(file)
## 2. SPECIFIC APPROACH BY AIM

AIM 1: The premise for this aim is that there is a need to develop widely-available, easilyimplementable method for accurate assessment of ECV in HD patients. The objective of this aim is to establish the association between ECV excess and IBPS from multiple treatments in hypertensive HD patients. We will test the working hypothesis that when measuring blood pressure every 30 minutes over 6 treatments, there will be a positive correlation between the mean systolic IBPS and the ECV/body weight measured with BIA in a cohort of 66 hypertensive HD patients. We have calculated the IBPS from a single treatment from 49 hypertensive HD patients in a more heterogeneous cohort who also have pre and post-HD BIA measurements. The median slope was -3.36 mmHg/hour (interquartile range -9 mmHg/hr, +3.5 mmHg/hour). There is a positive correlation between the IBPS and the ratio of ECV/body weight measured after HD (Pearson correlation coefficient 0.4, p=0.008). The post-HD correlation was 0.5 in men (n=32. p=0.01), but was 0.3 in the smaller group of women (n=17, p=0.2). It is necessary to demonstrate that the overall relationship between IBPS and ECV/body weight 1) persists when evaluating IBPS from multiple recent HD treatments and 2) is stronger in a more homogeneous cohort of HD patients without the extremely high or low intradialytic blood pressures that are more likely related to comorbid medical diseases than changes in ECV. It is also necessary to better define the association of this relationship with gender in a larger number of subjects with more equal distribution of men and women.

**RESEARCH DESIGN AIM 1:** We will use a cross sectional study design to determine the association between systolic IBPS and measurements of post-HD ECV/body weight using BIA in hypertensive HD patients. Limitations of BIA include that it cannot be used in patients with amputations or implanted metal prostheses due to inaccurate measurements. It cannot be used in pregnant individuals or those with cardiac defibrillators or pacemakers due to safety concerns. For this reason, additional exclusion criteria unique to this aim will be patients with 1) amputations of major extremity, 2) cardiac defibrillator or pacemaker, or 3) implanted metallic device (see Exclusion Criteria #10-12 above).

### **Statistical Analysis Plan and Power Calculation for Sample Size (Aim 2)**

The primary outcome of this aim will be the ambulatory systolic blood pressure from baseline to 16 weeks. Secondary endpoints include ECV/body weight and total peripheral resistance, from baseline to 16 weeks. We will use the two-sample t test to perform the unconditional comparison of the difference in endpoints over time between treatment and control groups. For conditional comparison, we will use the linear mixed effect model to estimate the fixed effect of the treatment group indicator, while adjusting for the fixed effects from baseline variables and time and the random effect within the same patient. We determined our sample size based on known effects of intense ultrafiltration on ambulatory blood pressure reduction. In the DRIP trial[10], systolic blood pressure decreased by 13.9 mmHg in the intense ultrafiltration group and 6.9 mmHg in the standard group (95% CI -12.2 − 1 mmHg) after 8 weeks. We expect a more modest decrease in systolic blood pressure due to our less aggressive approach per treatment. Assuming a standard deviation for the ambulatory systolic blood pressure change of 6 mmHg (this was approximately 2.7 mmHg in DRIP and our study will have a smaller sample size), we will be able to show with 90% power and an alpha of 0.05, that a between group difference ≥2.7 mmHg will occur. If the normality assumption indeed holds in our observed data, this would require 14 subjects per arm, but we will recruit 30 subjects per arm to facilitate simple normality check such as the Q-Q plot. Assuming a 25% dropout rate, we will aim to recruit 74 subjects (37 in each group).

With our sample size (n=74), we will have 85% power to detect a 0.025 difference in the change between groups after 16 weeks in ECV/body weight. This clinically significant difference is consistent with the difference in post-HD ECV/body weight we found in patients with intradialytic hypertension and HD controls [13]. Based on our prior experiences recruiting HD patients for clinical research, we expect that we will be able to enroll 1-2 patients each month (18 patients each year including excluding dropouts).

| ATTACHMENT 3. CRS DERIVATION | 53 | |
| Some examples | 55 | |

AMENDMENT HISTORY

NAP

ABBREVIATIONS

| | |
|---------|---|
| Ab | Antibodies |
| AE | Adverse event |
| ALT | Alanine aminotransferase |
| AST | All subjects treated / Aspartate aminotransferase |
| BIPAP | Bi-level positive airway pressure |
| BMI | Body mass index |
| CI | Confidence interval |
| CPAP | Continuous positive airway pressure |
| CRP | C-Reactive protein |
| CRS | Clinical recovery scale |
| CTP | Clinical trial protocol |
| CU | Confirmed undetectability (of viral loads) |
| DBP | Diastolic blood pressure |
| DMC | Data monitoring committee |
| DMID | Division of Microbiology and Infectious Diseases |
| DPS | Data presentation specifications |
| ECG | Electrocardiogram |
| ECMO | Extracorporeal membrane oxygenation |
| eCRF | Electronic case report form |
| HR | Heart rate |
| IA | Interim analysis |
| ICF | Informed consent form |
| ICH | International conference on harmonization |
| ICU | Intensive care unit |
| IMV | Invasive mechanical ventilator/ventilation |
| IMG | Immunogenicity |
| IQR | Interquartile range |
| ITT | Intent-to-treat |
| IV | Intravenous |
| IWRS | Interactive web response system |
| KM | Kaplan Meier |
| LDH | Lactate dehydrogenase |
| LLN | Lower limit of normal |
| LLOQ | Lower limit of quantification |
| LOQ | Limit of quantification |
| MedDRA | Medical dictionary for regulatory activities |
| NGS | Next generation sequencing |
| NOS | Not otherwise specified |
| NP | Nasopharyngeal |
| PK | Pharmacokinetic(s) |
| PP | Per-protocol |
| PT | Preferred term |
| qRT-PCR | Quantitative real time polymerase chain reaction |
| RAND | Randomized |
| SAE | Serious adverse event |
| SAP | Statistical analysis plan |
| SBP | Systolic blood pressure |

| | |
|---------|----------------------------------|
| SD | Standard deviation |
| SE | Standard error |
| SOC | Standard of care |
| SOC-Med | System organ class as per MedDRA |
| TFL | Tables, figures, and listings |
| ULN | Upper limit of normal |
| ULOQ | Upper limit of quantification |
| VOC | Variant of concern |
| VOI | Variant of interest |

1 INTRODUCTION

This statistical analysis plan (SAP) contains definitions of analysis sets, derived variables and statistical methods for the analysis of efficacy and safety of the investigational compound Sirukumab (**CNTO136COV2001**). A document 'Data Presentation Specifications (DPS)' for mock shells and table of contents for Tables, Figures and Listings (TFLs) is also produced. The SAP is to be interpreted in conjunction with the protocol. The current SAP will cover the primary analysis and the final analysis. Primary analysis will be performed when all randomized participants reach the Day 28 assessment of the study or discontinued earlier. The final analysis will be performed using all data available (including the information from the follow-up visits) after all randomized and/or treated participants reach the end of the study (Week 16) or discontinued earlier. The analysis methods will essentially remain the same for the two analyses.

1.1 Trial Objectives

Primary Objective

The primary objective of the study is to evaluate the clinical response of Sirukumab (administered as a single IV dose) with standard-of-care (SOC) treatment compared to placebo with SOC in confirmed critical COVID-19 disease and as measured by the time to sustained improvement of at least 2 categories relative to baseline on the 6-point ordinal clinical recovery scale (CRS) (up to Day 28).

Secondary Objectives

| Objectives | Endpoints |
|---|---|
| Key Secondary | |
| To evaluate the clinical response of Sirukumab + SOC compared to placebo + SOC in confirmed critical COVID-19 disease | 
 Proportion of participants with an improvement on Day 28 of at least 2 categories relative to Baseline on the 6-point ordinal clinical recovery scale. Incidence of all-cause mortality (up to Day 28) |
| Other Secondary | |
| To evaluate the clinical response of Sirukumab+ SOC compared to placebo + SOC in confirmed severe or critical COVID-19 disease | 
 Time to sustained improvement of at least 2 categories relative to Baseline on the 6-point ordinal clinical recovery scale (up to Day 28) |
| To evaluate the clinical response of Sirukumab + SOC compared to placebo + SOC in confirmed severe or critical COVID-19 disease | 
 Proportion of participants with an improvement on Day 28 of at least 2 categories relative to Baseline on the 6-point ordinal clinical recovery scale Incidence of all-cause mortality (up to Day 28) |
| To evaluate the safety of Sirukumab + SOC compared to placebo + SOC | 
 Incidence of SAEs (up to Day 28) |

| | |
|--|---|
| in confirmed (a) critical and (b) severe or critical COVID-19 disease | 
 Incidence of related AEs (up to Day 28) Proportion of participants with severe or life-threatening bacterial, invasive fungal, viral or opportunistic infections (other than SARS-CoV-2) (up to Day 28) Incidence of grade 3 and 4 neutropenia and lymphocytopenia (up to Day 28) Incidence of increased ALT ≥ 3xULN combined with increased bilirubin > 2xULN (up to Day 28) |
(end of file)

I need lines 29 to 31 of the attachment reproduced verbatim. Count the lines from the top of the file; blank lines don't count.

| DPS | Data presentation specifications |
| ECG | Electrocardiogram |
| ECMO | Extracorporeal membrane oxygenation |